Monday, August 07, 2017

Kung Mangarap Ka't Magising (Moments in a Stolen Dream, Mike De Leon, 1977)


Love is a closely pondered thing

(Warning: plot and narrative twists discussed in detail)

Trust Mike De Leon not to pursue the usual career trajectory. If most aspiring writers and filmmakers are advised to write (film) 'what you know,' with Itim (Rites of May 1975) he spun a haunted tale evoking Gothic atmosphere with uncanny skill,* demonstrated a mastery of sound and image that made critics sit up and ask "What'll he do next?"

*(There's a rumor--not taken very seriously--that Hideo Nakata once worked in or apprenticed at or at least visited LVN Studios around the time of this film's release. True or not, tickles me pink to think that De Leon's first film may have had an influence on Nakata's own

Next apparently was a quiet little comic romance, not just intimate but downright confessional. Admit to not having met De Leon or knowing much about him, but Kung Mangarap Ka't Magising (Moments in a Stolen Dream 1977) gave one the impression of an extremely private man allowing a glimpse into his soul. 


Christopher De Leon plays Joey a less-than-motivated youth struggling to earn his college degree; actually he's more interested in jamming with his band mates and working on an unfinished song (listed in the credits as 'Joey's Theme'). When he meets Ana who's visiting her cousin Cecile (Laurice Guillen) who happens to be his professor he's intrigued. Ana is smart and beautiful; she has a young son; she stands under the shadow of an unhappy marriage (to Freddie, played by filmmaker Briccio Santos). She is both desirable and forbidden, an irresistible combination for a hormonally turbocharged youth.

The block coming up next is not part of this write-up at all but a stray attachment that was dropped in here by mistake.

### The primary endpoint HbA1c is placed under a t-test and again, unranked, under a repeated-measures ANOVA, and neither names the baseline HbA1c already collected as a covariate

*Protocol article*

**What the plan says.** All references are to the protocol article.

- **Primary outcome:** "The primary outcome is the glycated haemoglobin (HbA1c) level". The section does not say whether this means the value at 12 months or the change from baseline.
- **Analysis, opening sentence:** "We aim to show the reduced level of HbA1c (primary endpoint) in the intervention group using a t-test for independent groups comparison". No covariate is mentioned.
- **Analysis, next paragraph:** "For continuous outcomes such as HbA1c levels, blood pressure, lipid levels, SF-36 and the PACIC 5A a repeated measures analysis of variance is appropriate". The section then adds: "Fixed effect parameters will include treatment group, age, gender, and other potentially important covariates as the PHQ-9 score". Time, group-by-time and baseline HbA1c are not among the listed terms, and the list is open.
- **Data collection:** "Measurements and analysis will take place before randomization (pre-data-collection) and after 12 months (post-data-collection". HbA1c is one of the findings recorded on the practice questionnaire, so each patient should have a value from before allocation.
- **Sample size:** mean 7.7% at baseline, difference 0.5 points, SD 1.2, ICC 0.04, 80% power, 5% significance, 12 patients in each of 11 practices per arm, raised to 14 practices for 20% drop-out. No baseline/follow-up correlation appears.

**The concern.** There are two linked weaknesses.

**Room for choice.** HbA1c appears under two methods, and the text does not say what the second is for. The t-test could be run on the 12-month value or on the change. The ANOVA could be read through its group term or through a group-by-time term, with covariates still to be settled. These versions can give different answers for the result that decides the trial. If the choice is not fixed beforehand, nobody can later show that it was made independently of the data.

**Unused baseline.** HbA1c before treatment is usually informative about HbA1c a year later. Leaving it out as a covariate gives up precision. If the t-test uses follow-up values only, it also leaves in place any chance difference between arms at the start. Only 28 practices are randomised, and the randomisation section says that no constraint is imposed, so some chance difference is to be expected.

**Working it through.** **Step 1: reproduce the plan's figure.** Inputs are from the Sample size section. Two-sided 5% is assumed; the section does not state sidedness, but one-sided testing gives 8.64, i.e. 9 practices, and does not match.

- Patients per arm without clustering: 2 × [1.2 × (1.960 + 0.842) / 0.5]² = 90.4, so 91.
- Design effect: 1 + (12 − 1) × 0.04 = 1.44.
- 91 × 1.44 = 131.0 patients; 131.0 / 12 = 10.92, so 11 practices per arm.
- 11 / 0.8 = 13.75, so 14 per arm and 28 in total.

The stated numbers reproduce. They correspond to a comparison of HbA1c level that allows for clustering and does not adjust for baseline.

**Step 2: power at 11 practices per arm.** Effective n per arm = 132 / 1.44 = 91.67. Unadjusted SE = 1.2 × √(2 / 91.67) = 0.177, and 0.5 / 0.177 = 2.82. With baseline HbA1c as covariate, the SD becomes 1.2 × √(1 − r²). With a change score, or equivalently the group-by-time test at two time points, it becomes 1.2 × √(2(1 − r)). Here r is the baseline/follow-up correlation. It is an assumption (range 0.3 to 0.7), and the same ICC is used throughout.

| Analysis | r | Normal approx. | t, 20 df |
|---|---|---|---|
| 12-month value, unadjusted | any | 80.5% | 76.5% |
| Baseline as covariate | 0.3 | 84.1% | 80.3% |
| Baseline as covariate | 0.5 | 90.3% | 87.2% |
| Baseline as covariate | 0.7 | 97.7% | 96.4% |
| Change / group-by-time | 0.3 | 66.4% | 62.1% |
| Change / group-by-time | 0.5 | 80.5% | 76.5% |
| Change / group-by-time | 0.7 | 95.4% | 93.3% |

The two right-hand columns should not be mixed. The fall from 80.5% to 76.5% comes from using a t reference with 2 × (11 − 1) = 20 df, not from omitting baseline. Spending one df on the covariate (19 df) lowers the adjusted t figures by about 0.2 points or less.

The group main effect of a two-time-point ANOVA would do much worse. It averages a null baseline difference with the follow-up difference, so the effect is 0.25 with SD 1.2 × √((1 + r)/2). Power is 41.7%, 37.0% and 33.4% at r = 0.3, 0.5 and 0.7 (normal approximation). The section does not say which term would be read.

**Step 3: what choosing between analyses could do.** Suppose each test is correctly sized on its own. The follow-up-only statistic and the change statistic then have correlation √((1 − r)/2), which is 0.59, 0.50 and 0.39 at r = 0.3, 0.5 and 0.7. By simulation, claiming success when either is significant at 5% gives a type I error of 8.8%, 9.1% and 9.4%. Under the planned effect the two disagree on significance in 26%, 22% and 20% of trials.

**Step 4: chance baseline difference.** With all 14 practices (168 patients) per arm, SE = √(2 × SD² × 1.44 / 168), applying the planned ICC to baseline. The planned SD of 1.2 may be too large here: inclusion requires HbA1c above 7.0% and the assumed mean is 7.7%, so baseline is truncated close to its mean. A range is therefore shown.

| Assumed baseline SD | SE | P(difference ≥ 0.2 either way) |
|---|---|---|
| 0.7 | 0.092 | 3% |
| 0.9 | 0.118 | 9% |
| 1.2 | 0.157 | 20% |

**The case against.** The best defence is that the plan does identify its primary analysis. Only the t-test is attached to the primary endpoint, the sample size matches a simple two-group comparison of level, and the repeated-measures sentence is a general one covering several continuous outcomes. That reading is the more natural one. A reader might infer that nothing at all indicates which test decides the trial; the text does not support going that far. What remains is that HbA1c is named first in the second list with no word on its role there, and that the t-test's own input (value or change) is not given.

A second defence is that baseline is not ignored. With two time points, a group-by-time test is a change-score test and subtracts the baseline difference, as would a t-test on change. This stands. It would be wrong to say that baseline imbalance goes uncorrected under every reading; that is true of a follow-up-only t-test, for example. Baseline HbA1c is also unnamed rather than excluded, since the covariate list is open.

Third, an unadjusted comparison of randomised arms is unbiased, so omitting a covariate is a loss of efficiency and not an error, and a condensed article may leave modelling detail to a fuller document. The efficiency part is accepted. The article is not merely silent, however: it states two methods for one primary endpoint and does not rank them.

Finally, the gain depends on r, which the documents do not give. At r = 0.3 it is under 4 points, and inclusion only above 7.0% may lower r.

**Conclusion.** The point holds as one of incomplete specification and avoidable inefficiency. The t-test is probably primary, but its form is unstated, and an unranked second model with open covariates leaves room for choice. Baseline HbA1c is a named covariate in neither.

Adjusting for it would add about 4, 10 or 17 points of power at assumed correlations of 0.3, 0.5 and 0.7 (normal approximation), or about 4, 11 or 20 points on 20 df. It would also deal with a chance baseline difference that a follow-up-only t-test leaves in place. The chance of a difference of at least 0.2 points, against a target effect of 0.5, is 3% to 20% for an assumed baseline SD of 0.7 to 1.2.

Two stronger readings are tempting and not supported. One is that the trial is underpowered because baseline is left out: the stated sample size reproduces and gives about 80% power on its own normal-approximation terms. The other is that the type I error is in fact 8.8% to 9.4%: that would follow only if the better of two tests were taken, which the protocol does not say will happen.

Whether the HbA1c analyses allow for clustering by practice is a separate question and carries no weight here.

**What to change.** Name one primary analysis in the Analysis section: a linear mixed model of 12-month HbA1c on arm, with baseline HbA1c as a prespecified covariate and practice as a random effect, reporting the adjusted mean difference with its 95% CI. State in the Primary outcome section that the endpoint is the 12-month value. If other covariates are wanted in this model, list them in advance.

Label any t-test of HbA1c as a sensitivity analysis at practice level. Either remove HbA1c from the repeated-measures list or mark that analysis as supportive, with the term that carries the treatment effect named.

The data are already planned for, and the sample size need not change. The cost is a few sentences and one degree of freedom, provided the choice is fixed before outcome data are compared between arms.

Not saying De Leon is being autobiographical but after the almost frightening assurance of his debut feature he pivots to give us this bildungsroman--this slighter-than-air film dewy with romantic idealism, touched with a dollop of melancholy fatalism. 

Where the subject matter sounds tailor-made for a budding neophyte the style is anything but. De Leon (through veteran editor Ike Jarlego, Jr.) cuts to a lively beat, at times sustains a shot to allow performers breathing space. As his own cinematographer (with help from Francis Escaler) De Leon frames with the subtlety of Naruse, executes sinuous tracking shots worthy of Mizoguchi--at one point near film's end sending the camera through room after hallway after room to find Joey gazing thoughtfully out a window.

In fact there's something contemplative almost Japanese about De Leon's camerawork here, a sense of mono no aware (appreciation of the transient nature of things). Oddly appropriate considering the setting is Baguio--Japanese laborers helped build the city then established a thriving Japanese community; today you still see their half-Japanese half-Filipino descendants walking up and down Session Road. Baguio enjoys (Enjoyed?) the reputation of being a romantic paradise--verdant pines rich flower beds misted mountain views and all; was De Leon aware of the less-known history perhaps tailored the look and feel of his film accordingly?